Science journalist published in the Washington Post, Scientific American, the Atlantic, Discover, New Scientist. Her non-fiction book, “Meathooked: The History and Science of Our 2.5-Million-Year Obsession With Meat," was published in 2016 by Basic Books, and chosen by the journal Nature as one of "the best science picks" in 2016. Meathooked has been translated into Polish, Japanese, Korean, Spanish and simplified Chinese. Her second book, "Growing Young: How Friendship, Optimism and Kindness Can Help You Live to 100" will be published in May 2020 by Penguin Random House (Canada/US) and Robinson / Little, Brown (UK).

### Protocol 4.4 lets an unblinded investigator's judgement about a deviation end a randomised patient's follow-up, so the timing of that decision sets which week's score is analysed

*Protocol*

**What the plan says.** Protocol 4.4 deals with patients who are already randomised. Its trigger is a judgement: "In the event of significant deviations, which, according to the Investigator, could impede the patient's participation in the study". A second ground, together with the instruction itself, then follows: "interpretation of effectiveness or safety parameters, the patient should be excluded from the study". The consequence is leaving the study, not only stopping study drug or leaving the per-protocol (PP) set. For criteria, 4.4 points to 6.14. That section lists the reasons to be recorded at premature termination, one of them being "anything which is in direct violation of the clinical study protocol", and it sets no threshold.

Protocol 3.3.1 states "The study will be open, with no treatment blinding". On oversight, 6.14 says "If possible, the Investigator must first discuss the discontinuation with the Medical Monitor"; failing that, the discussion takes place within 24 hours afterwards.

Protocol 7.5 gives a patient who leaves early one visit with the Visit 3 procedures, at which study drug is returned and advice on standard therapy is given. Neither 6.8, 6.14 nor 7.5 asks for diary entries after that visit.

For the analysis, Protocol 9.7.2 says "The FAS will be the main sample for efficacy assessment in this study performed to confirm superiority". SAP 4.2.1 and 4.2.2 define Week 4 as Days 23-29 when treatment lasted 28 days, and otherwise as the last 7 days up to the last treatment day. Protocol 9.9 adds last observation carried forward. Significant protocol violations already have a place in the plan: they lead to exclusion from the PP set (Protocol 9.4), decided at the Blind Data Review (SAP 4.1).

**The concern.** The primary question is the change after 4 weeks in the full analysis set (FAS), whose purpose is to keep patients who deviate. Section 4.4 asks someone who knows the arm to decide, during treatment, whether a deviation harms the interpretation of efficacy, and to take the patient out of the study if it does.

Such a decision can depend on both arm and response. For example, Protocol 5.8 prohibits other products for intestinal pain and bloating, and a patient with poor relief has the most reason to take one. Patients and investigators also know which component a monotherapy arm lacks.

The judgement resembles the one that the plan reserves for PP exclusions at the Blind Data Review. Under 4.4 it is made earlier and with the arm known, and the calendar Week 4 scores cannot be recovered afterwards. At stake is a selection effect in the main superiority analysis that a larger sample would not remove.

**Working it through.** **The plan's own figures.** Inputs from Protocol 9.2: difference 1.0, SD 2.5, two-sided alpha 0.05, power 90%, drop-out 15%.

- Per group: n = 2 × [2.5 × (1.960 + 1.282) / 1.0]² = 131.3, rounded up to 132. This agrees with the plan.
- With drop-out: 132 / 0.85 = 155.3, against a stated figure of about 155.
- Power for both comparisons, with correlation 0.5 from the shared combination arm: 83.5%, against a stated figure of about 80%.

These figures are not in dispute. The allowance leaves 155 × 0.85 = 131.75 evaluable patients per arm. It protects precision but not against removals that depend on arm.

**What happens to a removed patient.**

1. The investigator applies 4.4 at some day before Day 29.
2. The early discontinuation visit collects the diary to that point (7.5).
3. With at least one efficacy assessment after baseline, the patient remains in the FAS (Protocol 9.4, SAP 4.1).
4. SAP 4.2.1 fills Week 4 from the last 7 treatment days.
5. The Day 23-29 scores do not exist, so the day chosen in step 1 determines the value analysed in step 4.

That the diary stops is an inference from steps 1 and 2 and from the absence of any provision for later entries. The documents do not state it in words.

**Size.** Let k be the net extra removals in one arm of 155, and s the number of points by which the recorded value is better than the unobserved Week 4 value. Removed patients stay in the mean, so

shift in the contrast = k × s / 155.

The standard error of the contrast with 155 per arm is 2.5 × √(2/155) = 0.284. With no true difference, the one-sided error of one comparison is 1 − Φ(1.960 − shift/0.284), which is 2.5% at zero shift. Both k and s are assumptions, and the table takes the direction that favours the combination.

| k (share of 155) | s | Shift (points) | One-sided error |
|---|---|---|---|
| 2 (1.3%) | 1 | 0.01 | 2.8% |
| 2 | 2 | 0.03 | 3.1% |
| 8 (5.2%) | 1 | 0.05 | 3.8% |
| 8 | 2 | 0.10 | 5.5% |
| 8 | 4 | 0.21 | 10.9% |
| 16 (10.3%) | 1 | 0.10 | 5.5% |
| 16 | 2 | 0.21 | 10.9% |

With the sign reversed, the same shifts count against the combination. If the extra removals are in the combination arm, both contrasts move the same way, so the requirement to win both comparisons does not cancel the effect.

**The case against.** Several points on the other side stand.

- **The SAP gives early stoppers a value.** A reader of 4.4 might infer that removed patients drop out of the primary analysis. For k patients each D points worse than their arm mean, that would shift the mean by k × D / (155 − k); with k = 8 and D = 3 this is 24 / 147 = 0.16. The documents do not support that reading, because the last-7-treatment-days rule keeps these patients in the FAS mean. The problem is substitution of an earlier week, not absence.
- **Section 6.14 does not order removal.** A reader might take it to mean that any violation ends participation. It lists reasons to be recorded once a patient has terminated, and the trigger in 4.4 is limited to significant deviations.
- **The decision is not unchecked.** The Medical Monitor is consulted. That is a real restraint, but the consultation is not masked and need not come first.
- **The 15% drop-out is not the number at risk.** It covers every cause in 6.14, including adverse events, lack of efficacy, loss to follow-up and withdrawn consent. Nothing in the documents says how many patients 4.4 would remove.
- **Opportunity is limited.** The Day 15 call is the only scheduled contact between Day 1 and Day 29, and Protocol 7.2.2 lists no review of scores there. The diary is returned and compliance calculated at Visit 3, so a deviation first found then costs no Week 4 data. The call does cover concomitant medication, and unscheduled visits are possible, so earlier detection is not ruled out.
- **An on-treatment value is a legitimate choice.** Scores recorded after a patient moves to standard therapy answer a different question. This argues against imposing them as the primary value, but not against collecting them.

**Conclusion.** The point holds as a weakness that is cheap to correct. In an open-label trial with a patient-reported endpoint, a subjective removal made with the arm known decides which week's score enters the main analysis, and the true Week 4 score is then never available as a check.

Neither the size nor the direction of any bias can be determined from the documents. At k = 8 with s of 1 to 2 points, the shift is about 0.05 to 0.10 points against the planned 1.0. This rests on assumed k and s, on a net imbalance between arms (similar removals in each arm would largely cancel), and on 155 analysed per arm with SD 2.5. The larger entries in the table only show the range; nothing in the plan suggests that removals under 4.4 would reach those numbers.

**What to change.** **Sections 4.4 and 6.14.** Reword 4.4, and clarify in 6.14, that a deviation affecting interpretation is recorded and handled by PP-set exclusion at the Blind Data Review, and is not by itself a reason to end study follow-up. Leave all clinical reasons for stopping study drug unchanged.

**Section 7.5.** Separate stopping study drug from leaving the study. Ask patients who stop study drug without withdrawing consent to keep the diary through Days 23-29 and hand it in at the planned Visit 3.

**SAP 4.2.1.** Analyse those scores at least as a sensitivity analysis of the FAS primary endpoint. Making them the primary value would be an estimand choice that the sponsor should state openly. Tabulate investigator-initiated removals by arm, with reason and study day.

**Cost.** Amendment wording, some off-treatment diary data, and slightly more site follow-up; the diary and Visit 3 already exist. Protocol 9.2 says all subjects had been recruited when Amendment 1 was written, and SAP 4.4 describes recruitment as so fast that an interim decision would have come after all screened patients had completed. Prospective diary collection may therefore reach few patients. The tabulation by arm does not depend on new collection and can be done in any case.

She has visited over 80 countries around the world and lived in six of them. Reported from Rwanda, DR Congo, Nicaragua, India, Togo, Cameroon, and many other places.
PUBLISHED ARTICLES (SELECTION)
The Wall Street Journal:
“Insightful…Like a master butcher expertly trimming gristle from a prime cut, Ms. Zaraska is…at her best when slicing away the many myths that surround meat.”
"Thought-provoking and enjoyable, it's a book you can really, ah, sink your teeth into."
The Washington Post:
"[Zaraska] has done enough research, and is a lively enough writer, that her arguments are original and entertaining, packed with tweetable facts and, often, pretty funny."
Meet the Meat Paradox
A research-driven case for why optimism, kindness, and strong social networks will keep us living longer than any fitness tracker or superfood
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